Producer John Chelew helped the gospel legends get unexpected performances out of them and their guests on their Christmas album.
(Earlier this month, I talked to producer John Chelew about his experiences working with The Blind Boys of Alabama on their 2003 Christmas album, Go Tell it On the Mountain, which was recently reissued. On Monday when I sat down to start writing this story, I discovered on Facebook that he peacefully passed away at his home in New Orleans on Saturday night, apparently from natural causes. He was generous with his time and memories for this story, and I’m glad to get an opportunity to draw attention to this one small part of a career that also involved albums by John Hiatt, Papa Mali, Ruthie Foster, Richard Thompson, Vic Chesnutt, Aaron Neville, Charlie Musselwhite, Paul Weller, Los Lobos, and many more.
I’ve written the story in present tense, which is the way I tend to do pieces like this. I tried to write it in the past tense to reflect Chelew’s passing, but it felt too weighty under the circumstances.)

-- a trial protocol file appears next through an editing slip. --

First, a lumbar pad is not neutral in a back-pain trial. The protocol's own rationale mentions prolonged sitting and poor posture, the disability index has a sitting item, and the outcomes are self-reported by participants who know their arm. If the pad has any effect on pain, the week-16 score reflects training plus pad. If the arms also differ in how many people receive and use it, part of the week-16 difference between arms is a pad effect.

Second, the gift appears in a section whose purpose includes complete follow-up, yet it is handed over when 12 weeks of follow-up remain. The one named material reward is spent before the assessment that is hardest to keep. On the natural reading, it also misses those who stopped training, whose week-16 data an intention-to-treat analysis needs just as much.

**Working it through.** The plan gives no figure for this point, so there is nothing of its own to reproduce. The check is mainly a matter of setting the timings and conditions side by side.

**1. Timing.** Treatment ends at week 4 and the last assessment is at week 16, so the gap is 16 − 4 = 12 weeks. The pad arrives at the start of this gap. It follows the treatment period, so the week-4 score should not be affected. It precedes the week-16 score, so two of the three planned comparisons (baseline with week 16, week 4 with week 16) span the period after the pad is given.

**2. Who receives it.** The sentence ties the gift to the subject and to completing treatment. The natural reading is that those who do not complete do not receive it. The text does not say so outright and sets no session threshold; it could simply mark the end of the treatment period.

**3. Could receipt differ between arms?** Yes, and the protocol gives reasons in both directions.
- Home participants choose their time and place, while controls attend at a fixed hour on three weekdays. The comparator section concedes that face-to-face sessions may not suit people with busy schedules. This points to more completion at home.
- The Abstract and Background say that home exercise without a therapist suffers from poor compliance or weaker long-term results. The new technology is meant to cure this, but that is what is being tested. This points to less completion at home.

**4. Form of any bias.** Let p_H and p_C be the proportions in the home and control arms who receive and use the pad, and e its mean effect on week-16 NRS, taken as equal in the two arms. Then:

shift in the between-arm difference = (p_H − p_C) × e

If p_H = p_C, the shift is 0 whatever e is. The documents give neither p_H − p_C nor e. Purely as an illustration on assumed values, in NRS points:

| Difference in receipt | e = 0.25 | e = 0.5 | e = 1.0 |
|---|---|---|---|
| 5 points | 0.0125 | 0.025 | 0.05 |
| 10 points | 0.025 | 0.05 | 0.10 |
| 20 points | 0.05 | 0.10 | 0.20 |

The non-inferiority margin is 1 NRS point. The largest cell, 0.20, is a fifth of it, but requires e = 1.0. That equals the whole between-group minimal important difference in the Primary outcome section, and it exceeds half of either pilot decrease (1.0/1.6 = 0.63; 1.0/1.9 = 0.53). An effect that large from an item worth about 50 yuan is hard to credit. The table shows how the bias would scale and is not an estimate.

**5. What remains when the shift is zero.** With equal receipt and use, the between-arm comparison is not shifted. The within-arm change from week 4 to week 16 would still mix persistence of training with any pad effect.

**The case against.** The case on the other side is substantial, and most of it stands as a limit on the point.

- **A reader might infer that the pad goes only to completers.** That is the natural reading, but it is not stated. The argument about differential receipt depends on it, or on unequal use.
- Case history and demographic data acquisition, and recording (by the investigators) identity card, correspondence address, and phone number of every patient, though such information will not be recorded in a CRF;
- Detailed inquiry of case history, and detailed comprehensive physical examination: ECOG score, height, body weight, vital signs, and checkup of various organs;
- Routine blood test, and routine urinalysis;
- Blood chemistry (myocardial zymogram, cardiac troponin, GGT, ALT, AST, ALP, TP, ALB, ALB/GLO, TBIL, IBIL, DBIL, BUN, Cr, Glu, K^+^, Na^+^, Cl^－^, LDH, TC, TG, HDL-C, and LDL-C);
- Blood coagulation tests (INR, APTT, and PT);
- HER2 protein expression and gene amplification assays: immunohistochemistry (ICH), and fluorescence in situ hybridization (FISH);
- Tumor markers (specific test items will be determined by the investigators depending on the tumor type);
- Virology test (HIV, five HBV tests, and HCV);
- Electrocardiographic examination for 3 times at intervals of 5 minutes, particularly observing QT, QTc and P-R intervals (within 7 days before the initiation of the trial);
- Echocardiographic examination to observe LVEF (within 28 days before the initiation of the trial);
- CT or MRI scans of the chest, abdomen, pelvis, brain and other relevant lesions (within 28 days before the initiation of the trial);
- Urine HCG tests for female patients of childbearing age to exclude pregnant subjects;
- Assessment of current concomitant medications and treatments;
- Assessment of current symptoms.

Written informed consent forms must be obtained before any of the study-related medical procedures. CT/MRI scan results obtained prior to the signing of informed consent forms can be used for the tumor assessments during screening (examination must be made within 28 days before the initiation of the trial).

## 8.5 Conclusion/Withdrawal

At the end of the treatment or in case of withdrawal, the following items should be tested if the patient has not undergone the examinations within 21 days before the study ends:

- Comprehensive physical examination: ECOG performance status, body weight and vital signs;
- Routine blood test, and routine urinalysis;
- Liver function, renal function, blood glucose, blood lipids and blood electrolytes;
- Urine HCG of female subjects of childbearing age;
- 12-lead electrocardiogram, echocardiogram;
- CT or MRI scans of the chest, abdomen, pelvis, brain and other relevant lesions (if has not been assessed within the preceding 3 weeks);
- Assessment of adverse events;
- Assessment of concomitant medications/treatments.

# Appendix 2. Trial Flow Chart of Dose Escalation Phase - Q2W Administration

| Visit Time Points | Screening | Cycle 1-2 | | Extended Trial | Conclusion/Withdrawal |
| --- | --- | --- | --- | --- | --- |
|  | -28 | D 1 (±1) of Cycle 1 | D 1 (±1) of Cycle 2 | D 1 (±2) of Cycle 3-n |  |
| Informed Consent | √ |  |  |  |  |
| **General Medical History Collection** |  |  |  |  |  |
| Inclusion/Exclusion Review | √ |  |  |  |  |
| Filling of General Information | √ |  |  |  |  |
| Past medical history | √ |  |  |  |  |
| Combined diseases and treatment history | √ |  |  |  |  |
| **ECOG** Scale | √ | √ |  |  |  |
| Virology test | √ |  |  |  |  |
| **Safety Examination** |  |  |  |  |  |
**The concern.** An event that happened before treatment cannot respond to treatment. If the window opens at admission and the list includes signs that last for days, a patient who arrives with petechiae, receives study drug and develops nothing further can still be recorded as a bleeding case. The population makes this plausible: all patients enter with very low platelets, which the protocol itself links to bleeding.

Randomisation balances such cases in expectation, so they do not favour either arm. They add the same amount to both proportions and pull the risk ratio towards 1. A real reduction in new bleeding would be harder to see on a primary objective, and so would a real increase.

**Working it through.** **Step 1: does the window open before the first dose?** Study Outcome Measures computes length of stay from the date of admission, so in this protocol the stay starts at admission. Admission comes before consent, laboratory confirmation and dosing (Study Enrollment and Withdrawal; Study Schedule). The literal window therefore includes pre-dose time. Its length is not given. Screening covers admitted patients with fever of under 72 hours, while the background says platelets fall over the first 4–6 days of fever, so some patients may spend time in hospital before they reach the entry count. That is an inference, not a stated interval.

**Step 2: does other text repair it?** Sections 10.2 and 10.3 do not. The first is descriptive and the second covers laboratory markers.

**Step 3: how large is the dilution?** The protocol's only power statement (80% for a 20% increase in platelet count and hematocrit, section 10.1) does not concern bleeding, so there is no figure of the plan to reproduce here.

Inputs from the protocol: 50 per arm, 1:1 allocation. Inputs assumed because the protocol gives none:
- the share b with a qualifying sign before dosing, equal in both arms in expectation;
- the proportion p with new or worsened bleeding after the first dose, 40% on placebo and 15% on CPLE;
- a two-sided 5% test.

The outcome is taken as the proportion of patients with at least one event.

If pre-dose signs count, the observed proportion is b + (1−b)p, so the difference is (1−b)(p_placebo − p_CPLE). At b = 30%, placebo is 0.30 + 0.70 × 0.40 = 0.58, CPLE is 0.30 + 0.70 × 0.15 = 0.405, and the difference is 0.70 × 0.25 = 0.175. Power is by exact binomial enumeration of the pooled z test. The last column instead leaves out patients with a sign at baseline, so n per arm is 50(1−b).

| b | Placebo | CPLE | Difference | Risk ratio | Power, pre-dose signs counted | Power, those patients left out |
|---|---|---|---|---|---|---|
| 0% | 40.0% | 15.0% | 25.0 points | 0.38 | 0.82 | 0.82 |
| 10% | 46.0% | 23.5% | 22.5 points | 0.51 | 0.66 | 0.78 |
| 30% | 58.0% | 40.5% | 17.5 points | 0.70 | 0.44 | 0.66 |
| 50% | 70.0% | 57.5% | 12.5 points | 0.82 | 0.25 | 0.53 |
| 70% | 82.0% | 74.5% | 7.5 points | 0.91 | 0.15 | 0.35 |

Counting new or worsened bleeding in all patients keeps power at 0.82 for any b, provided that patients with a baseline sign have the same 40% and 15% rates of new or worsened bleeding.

“I guess the thinking was that the Blind Boys don’t know how to sing bad. If we pick the right material and match them with the right guests, it should be an interesting experiment and work out pretty good.”
Producer John Chelew is speculating as to why he was tapped to produce The Blind Boys of Alabama’s Christmas album Go Tell it On the Mountain in 2003. This holiday season, Omnivore Recordings reissued it, which was the third in a series of four albums that The Blind Boys of Alabama recorded for Peter Gabriel’s Real World label in England. Chelew credits Chris Goldsmith, the executive producer for all four albums for the idea of a Blind Boys Christmas album. The idea seems inevitable, but Go Tell it On the Mountain was their first Christmas album in more than 50 years together.